Some organizations try to structure the Development Manager role by function. So, for example, if you have developers, they report up a development tree, QA up the QA tree, operations up the operations tree. For some organizations this is less of an impact to put in place because it already basically exists. The pros of this approach is that the Development Manager might have a better handle how to develop the skills in a particular discipline. The approach is more “skills family” oriented. The downside of this trade-off is that often the structure leads to a non-local Development Manager.
Some organizations take this to the next level. They have the Development Manager “tree” report to some time top level manager independent of program. This approach can be useful for organizations that need to signal a radical change (“no, we are serious, Product Owners are not also supervisors”) and / or establish the role (“we are going to have a number of Development Managers and need some degree of consistency”). Often this approach is set up initially with a view of moving to the more “Program” approach over time. Other times the approach stays and the organization becomes “talent management”.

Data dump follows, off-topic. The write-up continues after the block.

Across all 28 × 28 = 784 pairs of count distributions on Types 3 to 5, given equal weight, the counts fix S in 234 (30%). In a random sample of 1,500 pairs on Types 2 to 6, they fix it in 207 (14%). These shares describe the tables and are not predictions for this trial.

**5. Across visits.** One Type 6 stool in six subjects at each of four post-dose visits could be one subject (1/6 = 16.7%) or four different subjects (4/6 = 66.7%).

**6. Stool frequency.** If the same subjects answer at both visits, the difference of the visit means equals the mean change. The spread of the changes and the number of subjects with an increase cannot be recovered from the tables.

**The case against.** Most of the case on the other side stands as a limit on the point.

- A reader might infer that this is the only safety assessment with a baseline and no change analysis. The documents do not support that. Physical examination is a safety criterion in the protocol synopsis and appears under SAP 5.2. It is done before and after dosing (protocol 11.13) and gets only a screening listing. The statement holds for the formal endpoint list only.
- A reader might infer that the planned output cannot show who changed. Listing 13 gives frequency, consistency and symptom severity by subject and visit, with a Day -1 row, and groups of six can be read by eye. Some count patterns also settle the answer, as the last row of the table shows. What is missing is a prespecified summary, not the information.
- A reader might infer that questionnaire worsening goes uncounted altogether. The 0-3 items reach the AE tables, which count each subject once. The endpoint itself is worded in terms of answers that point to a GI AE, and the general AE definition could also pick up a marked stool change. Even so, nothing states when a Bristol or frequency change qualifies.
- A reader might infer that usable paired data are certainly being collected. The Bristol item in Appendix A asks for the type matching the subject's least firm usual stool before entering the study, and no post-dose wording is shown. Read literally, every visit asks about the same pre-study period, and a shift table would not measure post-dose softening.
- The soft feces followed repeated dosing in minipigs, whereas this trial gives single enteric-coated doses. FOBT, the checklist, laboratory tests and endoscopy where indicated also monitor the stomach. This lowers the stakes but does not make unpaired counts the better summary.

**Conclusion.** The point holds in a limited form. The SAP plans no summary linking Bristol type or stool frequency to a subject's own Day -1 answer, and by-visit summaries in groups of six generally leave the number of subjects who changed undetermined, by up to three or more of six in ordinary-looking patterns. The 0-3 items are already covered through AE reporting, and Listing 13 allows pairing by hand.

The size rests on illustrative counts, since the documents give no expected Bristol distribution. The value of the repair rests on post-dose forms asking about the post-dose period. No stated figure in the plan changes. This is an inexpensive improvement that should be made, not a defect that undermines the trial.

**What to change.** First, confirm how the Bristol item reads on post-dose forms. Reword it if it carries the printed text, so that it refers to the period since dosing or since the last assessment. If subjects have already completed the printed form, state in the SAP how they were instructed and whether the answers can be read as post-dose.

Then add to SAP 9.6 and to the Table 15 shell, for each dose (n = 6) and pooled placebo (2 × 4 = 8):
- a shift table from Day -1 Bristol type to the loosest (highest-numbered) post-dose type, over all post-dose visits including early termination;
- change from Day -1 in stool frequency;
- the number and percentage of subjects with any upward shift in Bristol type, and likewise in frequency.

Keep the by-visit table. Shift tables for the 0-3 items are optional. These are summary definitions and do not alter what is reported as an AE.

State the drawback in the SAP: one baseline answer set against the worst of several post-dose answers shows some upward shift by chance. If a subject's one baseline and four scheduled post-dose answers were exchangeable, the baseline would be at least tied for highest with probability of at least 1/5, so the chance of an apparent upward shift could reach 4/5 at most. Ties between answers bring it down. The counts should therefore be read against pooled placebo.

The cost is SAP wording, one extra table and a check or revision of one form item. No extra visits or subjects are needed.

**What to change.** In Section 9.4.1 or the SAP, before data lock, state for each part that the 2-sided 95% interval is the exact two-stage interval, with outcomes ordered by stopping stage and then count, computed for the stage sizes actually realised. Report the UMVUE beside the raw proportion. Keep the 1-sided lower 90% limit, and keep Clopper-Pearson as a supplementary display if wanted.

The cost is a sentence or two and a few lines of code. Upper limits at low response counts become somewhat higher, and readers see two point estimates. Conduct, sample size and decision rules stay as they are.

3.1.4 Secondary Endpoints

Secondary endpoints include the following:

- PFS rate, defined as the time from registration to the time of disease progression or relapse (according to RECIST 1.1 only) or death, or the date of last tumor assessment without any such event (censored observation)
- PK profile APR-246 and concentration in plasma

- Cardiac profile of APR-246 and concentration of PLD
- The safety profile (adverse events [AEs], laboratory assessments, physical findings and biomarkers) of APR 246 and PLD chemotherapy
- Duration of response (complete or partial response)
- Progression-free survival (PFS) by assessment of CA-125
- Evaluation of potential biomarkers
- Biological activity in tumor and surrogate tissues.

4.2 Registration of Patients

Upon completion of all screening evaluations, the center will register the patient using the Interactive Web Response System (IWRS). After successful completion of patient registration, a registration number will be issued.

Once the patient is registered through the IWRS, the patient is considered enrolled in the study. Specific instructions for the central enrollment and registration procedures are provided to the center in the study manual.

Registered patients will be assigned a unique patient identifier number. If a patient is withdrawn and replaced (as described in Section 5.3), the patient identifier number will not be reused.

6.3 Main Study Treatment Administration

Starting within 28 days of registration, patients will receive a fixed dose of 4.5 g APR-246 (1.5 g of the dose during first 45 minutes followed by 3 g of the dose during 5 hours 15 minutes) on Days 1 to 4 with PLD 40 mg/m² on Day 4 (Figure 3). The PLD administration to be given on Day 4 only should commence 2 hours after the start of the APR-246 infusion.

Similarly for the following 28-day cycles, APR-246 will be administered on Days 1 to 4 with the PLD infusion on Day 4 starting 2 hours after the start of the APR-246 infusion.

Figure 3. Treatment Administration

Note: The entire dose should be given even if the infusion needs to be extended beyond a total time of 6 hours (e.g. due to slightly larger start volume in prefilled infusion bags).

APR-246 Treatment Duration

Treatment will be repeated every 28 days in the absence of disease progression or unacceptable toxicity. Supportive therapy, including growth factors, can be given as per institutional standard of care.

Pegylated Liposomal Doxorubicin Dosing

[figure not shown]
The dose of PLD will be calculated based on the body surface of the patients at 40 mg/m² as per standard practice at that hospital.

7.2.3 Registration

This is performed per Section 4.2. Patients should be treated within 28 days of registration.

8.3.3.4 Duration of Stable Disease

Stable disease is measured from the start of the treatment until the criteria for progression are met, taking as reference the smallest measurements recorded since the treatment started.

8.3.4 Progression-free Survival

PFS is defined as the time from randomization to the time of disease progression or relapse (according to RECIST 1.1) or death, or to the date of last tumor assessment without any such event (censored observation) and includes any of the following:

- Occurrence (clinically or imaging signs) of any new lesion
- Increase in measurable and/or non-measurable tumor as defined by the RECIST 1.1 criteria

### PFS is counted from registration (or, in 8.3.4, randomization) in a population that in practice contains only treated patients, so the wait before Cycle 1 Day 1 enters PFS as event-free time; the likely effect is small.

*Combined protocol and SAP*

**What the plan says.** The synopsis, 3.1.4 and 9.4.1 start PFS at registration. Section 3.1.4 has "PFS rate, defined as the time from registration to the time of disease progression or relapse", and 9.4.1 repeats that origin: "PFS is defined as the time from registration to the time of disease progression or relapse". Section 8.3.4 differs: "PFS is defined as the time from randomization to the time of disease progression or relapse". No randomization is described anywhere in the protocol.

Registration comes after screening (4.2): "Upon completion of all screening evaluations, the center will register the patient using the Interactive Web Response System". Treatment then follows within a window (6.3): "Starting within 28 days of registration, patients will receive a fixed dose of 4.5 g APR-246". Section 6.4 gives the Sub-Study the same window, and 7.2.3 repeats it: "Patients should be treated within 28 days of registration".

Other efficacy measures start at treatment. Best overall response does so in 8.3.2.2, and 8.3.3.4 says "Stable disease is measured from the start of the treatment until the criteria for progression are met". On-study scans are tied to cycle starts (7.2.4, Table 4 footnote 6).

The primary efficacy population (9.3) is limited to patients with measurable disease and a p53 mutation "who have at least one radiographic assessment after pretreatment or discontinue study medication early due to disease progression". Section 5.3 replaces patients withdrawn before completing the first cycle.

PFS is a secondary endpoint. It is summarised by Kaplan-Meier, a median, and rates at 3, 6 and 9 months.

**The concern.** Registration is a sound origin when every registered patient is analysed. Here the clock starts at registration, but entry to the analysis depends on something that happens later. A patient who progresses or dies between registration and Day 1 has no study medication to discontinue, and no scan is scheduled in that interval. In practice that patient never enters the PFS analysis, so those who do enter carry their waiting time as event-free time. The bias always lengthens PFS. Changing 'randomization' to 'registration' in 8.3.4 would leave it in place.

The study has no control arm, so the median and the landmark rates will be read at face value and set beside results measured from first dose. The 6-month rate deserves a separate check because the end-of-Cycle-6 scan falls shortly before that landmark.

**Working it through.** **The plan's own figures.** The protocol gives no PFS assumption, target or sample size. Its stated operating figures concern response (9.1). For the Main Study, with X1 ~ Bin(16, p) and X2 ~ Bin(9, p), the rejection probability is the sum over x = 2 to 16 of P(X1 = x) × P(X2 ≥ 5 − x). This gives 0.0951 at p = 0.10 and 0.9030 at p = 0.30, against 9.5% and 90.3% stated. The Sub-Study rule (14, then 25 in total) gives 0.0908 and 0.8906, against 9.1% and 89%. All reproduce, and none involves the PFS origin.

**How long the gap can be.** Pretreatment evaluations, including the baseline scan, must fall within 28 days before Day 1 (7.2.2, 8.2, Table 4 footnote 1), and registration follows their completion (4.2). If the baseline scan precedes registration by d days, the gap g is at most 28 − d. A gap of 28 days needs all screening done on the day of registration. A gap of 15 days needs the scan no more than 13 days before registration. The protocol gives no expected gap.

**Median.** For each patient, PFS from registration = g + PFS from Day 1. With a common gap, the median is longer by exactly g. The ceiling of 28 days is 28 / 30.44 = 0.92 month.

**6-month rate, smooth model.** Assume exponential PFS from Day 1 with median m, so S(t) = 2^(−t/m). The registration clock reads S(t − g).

Some organizations (e.g. Netflix) do a very different approach. They basically say to people “your career is your issue” to the point where they expect people to interview for jobs outside of their organization. The thinking here is not that their people are not valuable, but rather they treat their people like a professional sports team trying to figure out what they will need in 6 months down the road, and then working to ensure that future can be supported by the people they have. In this context some people are still needed; some people will need to be brought in to fill a skills gap; and some people will no longer have a role in the organization. In these situations, the Development Manager role will be more of an recruiting and planning role. While it is an interesting model, most large organizations with significant history are unable to put this kind of structure in place in the short term.
Some organizations don't make any changes. They typically believe or are in a situation where the problems raised above (lack of safety to raise issues, reward / ranking systems) are not an issue in their case. In a few cases this is true …